"A Contemplation of a Serious Matter" or "The Unanswered Perennial Question" - "A Cosmic Sometime Landscape": thus too at various times did Ives name this piece. Though Yale-educated, Charles inherited from his father an utter lack of preconception as to how music should be, the most vernacular, natural, popular material - hymns, brass bands, rag-time, horses' hooves on cobbles - jostling in his mind and his music with increasingly transcendent, philosophical issues. The Unanswered Question deals with the deepest question of all, which had preoccupied Ives since his father's death in 1894. According to Ives' own detailed "Notes to the Performers", the "Perennial Question of Existence" is intoned by the trumpet, while the hunt for "The Invisible Answer" is undertaken by "the flutes and other human beings", each time more agititated. Meanwhile, the (off stage) strings continue on their impassive way, representing "The Silences of the Druids - who Know, See and Hear Nothing". Silence, while signifying sleep and death, also contains the possibility of a response, is in a sense fraught with sound; conversely, it requires the original genius of Ives to convey a truly other-worldly silence by means of music.
Charles Ives was born in Danbury, Connecticut, the son of George Ives, a U.S. Army bandleader in the American Civil War, and his wife Mary Parmelee. A strong influence of Charles's may have been sitting in the Danbury town square, listening to his father's marching band and other bands on other sides of the square simultaneously. George Ives' unique music lessons were also a strong influence on Charles; George Ives took an open-minded approach to musical theory, encouraging his son to experiment in bitonal and polytonal harmonizations. Charles would often sing a song in one key, while his father accompanied in another key. It was from his father that Charles Ives also learned the music of Stephen Foster. Ives became a church organist at the age of 14 and wrote various hymns and songs for church services, including his Variations on 'America' . Ives moved to New Haven in 1893, enrolling in the Hopkins School where he captained the baseball team. In September 1894, Ives entered Yale University, studying under Horatio Parker. Here he composed in a choral style similar to his mentor, writing church music and even an 1896 campaign song for William McKinley. On November 4, 1894 Charles's father died, a crushing blow to the young composer, who idolized his father, and to a large degree continued the musical experimentation begun by him. He was a member of HeBoule, Delta Kappa Epsilon and Wolf's Head Society, and sat as chairman of the Ivy Committee. He enjoyed sports at Yale and played on the varsity football team. Michael C. Murphy, his coach, once remarked that it was a crying shame that Charles Ives spent so much time at music as otherwise he could have been a champion sprinter. His works Calcium Light Night and Yale-Princeton Football Game show the influence of college and sports on Ives' composition. He wrote his Symphony No. 1 as his senior thesis under Parker's supervision.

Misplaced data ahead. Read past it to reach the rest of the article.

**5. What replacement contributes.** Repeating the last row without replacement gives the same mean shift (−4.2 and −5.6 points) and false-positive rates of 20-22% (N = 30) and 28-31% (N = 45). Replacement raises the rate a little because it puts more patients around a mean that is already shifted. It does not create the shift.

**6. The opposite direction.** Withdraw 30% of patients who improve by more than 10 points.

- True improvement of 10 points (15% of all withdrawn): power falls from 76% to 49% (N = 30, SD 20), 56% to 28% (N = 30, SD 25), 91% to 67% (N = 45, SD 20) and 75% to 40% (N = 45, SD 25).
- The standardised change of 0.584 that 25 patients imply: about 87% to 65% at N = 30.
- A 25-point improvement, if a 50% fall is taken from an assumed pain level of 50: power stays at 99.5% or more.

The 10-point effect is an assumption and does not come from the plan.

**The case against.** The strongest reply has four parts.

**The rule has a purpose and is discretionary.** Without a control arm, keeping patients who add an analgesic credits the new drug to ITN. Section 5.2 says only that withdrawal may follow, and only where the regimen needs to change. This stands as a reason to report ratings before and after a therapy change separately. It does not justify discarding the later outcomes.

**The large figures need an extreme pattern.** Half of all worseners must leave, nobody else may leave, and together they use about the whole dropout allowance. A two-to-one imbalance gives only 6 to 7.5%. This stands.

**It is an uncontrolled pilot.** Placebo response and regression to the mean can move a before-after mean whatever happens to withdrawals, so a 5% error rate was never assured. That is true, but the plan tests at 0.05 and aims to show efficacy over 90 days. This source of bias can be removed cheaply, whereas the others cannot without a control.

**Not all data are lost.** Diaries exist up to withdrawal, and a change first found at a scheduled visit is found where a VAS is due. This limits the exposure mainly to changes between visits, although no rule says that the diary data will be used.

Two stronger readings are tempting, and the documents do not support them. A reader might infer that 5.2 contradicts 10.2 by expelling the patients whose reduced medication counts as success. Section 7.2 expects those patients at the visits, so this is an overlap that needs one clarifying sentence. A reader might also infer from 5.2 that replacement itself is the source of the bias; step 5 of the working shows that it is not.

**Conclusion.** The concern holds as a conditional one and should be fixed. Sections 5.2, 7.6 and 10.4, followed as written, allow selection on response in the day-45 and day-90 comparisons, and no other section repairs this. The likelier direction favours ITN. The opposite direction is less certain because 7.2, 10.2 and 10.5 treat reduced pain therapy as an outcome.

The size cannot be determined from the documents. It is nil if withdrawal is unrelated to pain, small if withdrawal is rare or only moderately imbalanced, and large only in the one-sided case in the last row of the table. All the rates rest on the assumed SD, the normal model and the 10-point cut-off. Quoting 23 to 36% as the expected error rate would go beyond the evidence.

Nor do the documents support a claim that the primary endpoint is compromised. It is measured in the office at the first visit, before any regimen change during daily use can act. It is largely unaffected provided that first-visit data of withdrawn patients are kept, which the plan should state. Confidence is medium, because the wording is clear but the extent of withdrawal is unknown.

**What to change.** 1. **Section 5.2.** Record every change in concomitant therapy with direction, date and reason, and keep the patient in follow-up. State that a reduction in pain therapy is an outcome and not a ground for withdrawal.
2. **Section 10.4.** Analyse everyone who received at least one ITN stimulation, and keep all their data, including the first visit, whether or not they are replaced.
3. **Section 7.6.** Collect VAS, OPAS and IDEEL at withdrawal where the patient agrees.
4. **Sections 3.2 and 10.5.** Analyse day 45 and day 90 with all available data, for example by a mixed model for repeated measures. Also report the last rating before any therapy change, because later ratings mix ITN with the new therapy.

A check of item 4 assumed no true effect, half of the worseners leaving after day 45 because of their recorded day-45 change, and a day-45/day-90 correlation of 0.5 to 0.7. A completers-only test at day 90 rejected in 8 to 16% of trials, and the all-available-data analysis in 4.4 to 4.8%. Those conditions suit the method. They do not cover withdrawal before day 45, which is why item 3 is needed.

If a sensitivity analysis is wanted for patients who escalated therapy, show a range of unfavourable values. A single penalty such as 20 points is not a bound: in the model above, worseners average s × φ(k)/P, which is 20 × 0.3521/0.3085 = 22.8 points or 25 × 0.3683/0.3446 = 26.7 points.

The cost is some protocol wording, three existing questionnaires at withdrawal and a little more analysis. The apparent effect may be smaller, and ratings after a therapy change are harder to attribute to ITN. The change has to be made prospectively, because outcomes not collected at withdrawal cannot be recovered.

Charles Ives, left, captain of the baseball team and pitcher for Hopkins Grammar SchoolHe continued his work as a church organist until May 1902. In 1899 he moved to employment with the insurance agency Charles H. Raymond & Co., where he stayed until 1906. In 1907, upon the failure of Raymond & Co., he and his friend Julian W. Myrick formed their own insurance agency Ives & Co., which later became Ives & Myrick, where he remained until he retired. During his career as an insurance executive, Ives devised creative ways to structure life-insurance packages for people of means, which laid the foundation of the modern practice of estate planning. His Life Insurance with Relation to Inheritance Tax, published in 1918, was well-received. As a result of this he achieved considerable fame in the insurance industry of his time, with many of his business peers surprised to learn that he was also a composer. In his spare time he composed music and, until his marriage, worked as an organist in Danbury and New Haven as well as Bloomfield, New Jersey and New York City. In 1907, Ives suffered the first of several "heart attacks" (as he and his family called them) that he had through out his lifetime. These attacks may have been psychological in origin rather than physical. Following his recovery from the 1907 attack, Ives entered into one of the most creative periods of his life as a composer. After marrying Harmony Twitchell in 1908, they moved into their own apartment in New York. He had a remarkably successful career in insurance, and continued to be a prolific composer until he suffered another of several heart attacks in 1918, after which he composed very little, writing his very last piece, the song Sunrise, in August 1926. In 1922, Ives published his 114 Songs which represents the breadth of his work as a composer — it includes art songs, songs he wrote as a teenager and young man, and highly dissonant songs such as "The Majority." According to his wife, one day in early 1927 he came downstairs with tears in his eyes: he could compose no more, he said, "nothing sounds right." There have been numerous theories advanced to explain the silence of his late years, which seems as mysterious as the last several decades of the life of Jean Sibelius, who also stopped composing at almost the same time. While Ives had stopped composing, and was increasingly plagued by health problems, he did continue to revise and refine his earlier work, as well as oversee premieres of his music. After continuing health problems, including diabetes, in 1930 he retired from his insurance business, which gave him more time to devote to his musical work, but he was unable to write any new music. During the 1940s he revised his Concord Sonata, publishing it in 1947 (an earlier version of the sonata and the accompanying prose volume, Essays Before a Sonata were privately printed in 1920). Ives died in 1954 in New York City.